As the first Black plastic surgeon hired on the faculty of the Perelman School of Medicine at the University of Pennsylvania, Dr. Paris DeSoto Butler has dedicated his career to reducing health care disparities and increasing the representation of minorities among surgeons.
The one missing link in his extensive background, he said, was in learning more about the business of health care.
Now he will get that chance.
Cigna and the Society of Black Academic Surgeons (SBAS) have selected Butler for its first academic fellowship, which is focused on eliminating health disparities and promoting diversity in leadership. For the next year, Butler will work with both organizations to responsibly leverage data for research and gain public policy expertise.
“We are always looking for innovative ways to transform health care and better serve our customers, clients, partners, and communities, ” said Dr. Peter McCauley, Medical Officer for Clinical Performance & Quality at Cigna and the fellowship co-sponsor. “Through this partnership, we will gain insights from the research Dr. Butler conducts into racial health disparities, and he will have access to the collective brain power we have at Cigna to understand how a leader in the health care industry works. Together, we can learn from each other.”
The idea for the fellowship started with Mike Triplett, President of Cigna’s U.S. Commercial Business, who teamed up with former SBAS President Dr. Anthony Stallion to get it off the ground.
“At Cigna and at SBAS, addressing the social determinants of health and improving the overall health equity of everyone we serve is a part of our DNA,” Triplett said. “But while our commitment to health equity is long-established, we realize there is more work to be done.”
Cigna accelerated that commitment last year with the launch of its Building Equity & Equality Program. Triplett is also a co-chair of the Enterprise Diversity Equity & Inclusion Council, which is working to strengthen the company’s efforts to advance health equity. Promoting talent advancement and development, as well as increasing minority leadership representation, are key focus areas of the Council.
“This fellowship goes to the heart of what we are working to achieve in terms of creating a pipeline of more diverse medical leaders,” Triplett said.
The COVID-19 pandemic put a spotlight on health disparities, as Black, Latino, American Indian and Alaska Native populations have shown to be at greater risk of getting sick and dying from the disease.
But the impact goes far beyond the COVID-19. Cancer, diabetes, hypertension, obesity, asthma, and heart disease are among the many health conditions that affect Black, Hispanic, and other minority groups at higher rates than white people. In his area of expertise, Butler has researched disparities in surgeries for breast reduction, cleft lip and palate, and body contouring after bariatric surgery, but a large focus of his work has been on post-mastectomy breast reconstruction.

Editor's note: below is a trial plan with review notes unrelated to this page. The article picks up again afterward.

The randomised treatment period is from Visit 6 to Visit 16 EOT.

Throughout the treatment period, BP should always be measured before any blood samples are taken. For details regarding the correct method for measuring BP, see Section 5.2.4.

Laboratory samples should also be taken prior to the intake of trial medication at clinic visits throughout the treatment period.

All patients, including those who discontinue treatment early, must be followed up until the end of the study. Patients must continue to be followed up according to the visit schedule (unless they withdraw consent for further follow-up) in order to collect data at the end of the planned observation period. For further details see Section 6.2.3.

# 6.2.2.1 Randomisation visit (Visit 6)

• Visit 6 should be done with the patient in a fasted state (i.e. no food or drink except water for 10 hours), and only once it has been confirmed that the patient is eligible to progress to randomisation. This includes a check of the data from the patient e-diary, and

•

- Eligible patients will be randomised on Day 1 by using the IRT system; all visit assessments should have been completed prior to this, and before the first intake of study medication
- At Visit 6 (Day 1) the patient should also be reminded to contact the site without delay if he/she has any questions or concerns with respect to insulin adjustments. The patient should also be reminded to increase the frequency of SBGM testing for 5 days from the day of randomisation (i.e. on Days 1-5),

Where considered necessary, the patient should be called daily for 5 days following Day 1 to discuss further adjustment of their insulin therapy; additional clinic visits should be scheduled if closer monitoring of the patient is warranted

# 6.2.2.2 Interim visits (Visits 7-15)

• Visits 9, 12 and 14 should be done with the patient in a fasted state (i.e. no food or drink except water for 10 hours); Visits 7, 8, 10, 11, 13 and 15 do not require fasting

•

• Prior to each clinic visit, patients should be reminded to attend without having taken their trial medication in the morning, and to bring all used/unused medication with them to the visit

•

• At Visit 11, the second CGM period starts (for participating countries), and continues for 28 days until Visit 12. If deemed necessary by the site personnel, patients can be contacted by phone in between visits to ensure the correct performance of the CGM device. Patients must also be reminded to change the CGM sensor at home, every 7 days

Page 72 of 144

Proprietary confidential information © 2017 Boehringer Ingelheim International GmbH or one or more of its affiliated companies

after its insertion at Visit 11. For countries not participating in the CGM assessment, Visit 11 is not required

“In this country, when we talk about disparities in breast cancer care, we know that African-American women die at a greater rate, and are diagnosed at a later stage,” he said. “What we don’t talk about is the fact that African American and Latina women receive breast reconstruction surgery at about half the rate as white women.”
Butler said he sees three key reasons for the disparity. First, many women in underserved areas are unaware that insurance coverage for breast reconstruction surgery is legislatively mandated as part of the Women’s Health and Cancer Rights Act of 1998. In addition, Black and Latina patients are not always referred to plastic surgeons to discuss their reconstructive options prior to their mastectomies. And finally, because there are fewer plastic surgeons that accept insurance, many have largely stopped performing breast reconstruction operations, limiting access to these services.
McCauley said Butler’s passion for eliminating health disparities, his thoughtful responses to questions from the selection committee, and his experience made him the top choice for the first Cigna/SBAS academic fellowship. His impressive resume includes a stint as U.S. Department of Health and Human Services Policy Fellow, and for the last five years, he has helped increase the diversity of physician trainees as Penn’s Graduate Medical Education Office Director of Under-represented in Medicine Affairs.
“I’m a strong believer that one of the ways we can improve U.S. health care disparities is to have a physician workforce that is much more reflective of the population we treat,” he said.
Stallion, chief of pediatric surgery at Beaumont Children’s Hospital in Royal Oak, Mich., and the SBAS lead representative for the fellowship program, said Butler’s passion for this type of policy-driven, social impact work certainly made him stand out.
“Understanding health disparities and effecting change in this area has never been more important – or more necessary,” Stallion said. “And that is why we are so pleased to be joining forces with Cigna to offer this rare, one-year opportunity to someone who is so passionate about advancing racial equity and working to make a difference on systemic racism. We look forward to seeing the results of Dr. Butler’s research.”